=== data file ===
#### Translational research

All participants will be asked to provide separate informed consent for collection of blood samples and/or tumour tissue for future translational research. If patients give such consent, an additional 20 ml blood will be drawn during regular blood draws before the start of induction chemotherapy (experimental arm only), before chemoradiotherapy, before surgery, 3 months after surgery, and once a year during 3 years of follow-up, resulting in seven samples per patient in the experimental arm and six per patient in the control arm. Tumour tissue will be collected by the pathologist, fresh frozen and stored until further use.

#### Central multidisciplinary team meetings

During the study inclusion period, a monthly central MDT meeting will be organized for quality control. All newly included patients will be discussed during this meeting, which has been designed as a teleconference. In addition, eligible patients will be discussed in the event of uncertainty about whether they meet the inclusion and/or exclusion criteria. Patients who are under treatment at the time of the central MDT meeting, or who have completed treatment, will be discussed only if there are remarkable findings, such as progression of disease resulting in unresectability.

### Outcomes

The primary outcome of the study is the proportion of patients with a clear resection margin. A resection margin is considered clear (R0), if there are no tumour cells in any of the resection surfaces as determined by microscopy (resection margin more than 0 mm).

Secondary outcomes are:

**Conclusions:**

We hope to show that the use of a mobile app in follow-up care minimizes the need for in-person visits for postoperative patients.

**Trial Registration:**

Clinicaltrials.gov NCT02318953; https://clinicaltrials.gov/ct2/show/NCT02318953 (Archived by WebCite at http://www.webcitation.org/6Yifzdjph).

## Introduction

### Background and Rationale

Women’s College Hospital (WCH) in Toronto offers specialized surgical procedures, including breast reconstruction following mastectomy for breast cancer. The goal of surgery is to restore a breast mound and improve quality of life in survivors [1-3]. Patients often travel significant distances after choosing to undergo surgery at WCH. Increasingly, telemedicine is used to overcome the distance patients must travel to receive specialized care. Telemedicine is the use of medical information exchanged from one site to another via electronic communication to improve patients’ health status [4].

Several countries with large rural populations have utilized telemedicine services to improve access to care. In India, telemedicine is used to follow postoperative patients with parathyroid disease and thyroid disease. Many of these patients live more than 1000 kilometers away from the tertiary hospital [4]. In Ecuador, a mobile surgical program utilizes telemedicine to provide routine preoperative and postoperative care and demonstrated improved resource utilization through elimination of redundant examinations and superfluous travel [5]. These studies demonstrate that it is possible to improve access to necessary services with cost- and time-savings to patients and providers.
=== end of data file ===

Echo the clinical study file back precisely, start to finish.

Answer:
#### Translational research

All participants will be asked to provide separate informed consent for collection of blood samples and/or tumour tissue for future translational research. If patients give such consent, an additional 20 ml blood will be drawn during regular blood draws before the start of induction chemotherapy (experimental arm only), before chemoradiotherapy, before surgery, 3 months after surgery, and once a year during 3 years of follow-up, resulting in seven samples per patient in the experimental arm and six per patient in the control arm. Tumour tissue will be collected by the pathologist, fresh frozen and stored until further use.

#### Central multidisciplinary team meetings

During the study inclusion period, a monthly central MDT meeting will be organized for quality control. All newly included patients will be discussed during this meeting, which has been designed as a teleconference. In addition, eligible patients will be discussed in the event of uncertainty about whether they meet the inclusion and/or exclusion criteria. Patients who are under treatment at the time of the central MDT meeting, or who have completed treatment, will be discussed only if there are remarkable findings, such as progression of disease resulting in unresectability.

### Outcomes

The primary outcome of the study is the proportion of patients with a clear resection margin. A resection margin is considered clear (R0), if there are no tumour cells in any of the resection surfaces as determined by microscopy (resection margin more than 0 mm).

Secondary outcomes are:

**Conclusions:**

We hope to show that the use of a mobile app in follow-up care minimizes the need for in-person visits for postoperative patients.

**Trial Registration:**

Clinicaltrials.gov NCT02318953; https://clinicaltrials.gov/ct2/show/NCT02318953 (Archived by WebCite at http://www.webcitation.org/6Yifzdjph).

## Introduction

### Background and Rationale

Women’s College Hospital (WCH) in Toronto offers specialized surgical procedures, including breast reconstruction following mastectomy for breast cancer. The goal of surgery is to restore a breast mound and improve quality of life in survivors [1-3]. Patients often travel significant distances after choosing to undergo surgery at WCH. Increasingly, telemedicine is used to overcome the distance patients must travel to receive specialized care. Telemedicine is the use of medical information exchanged from one site to another via electronic communication to improve patients’ health status [4].

Several countries with large rural populations have utilized telemedicine services to improve access to care. In India, telemedicine is used to follow postoperative patients with parathyroid disease and thyroid disease. Many of these patients live more than 1000 kilometers away from the tertiary hospital [4]. In Ecuador, a mobile surgical program utilizes telemedicine to provide routine preoperative and postoperative care and demonstrated improved resource utilization through elimination of redundant examinations and superfluous travel [5]. These studies demonstrate that it is possible to improve access to necessary services with cost- and time-savings to patients and providers.